Who Has the Best Solutions?


“Their Eyes Have Been Opened

Brazil and Burundi

In Buye, Burundi, residents celebrate the fact that their hard work now means they have clean water in their community.

In Buye, Burundi, residents celebrate the fact that their hard work now means they have clean water in their community.

Who knows best how to solve your problems?

When searching for solutions to the problems that plague your community, to whom might you turn? While many of us expect that outside experts will come into town to provide technical answers, we also want to hear from locals, people who know our community, our context and our people to be sure the technical answers address the key needs.

It is no different for aid projects in the developing world. However, one of the big problems with international aid is that outsiders are called in to solve the local problems. While this might work in the short term, or for disaster relief, at ARDF, we have found this approach to lack sustainability. Locals are the ones who know the situation on the ground and they know what problems need solving. They also know what has - and hasn’t - worked in the past. 

At ARDF, our model all along has been to work through local leaders to determine how the North American church can help. We do not have ARDF staff on the ground. But we do have the local church, a trusted institution that knows - and is known to - the community. Leaders in the local church know the needs of their people. Do they need a school, or a building to house students? Do they need seeds, or a market for their crops once harvested?

Over time, ARDF has developed trusted relationships with effective local leaders in places that are in dire need of transformation.

In the slums of Recife, Brazil, lay pastor Leonardo Dourado is deeply committed to the long-term transformation of his community.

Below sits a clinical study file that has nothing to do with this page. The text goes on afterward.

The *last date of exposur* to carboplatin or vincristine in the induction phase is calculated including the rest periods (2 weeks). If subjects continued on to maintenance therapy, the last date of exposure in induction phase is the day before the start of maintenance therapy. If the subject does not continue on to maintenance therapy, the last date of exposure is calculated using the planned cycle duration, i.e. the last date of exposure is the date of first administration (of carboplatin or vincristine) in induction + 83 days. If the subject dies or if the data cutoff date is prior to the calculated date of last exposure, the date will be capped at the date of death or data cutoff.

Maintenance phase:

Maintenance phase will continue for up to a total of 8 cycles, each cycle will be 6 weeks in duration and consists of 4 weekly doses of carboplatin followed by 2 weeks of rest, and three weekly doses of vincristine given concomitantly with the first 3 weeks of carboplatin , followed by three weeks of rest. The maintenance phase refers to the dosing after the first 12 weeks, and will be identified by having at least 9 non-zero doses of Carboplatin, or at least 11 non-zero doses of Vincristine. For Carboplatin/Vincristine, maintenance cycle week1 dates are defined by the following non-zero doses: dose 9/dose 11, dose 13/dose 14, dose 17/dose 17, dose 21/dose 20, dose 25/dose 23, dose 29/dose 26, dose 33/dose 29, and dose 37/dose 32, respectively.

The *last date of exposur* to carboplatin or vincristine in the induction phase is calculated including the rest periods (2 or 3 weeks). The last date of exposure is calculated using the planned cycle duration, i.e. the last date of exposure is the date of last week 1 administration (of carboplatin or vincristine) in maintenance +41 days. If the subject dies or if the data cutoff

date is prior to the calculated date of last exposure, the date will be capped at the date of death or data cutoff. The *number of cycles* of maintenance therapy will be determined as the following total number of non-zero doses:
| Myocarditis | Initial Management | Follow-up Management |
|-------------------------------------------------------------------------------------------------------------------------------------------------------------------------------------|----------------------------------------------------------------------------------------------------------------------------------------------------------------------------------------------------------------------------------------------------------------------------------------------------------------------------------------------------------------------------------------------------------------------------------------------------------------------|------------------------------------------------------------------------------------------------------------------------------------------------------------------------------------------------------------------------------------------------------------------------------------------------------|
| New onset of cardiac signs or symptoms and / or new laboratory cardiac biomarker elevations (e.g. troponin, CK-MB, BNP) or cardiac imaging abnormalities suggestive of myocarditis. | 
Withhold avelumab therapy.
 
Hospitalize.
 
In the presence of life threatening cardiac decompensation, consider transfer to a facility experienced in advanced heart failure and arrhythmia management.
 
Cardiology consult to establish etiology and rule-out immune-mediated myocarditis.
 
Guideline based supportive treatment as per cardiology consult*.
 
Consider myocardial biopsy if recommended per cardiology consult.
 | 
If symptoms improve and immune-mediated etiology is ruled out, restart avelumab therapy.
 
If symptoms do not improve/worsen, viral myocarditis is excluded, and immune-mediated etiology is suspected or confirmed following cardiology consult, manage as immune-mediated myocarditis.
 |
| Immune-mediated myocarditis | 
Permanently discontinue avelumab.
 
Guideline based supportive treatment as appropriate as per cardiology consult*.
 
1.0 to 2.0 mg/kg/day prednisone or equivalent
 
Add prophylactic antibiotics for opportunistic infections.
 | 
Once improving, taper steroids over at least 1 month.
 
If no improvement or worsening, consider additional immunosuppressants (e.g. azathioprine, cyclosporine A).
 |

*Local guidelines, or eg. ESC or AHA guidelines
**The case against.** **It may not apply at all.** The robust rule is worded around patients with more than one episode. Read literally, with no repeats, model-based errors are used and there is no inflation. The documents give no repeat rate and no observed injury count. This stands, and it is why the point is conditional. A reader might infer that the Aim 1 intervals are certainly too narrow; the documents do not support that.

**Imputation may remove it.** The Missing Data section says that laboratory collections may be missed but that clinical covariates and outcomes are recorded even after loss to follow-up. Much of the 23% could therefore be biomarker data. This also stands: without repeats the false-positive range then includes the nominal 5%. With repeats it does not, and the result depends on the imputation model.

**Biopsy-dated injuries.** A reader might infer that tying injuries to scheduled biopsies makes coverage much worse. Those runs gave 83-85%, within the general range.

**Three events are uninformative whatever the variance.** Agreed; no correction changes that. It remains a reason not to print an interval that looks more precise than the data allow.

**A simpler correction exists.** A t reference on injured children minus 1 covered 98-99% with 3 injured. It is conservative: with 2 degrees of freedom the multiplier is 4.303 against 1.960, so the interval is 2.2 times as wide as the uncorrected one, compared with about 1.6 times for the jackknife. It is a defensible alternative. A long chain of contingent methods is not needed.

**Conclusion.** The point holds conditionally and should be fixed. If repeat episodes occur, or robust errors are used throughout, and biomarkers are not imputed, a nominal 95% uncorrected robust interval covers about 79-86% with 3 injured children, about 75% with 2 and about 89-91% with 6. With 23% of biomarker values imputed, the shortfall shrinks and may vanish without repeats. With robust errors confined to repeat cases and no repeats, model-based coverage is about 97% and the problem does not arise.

At ARDF we are confident that our model works by placing the decision-making power in the hands of those closest to the community. The churches we work through are ideally situated to both represent and be accountable to the local community. 

In Burundi, the church in Buye has been instrumental in bringing clean water to communities. One community leader comments, 

“The Anglican Church has been a great help in my locality through this project. My people have taken the implementation as their own, and their eyes have been opened even towards other development works, I testify it because when we call them to the community works held each Saturday, they come in great number and with obedience. The water that we have got will reduce sickness due to lack of hygiene, and indirectly will contribute to the development of the community. Why? Because having good life is a key towards development.”

Through ARDF, you can rest assured that you are contributing to projects that won’t disappear as soon as the money is gone. Learn more about our development model here or contact us at admin@ardf.org.



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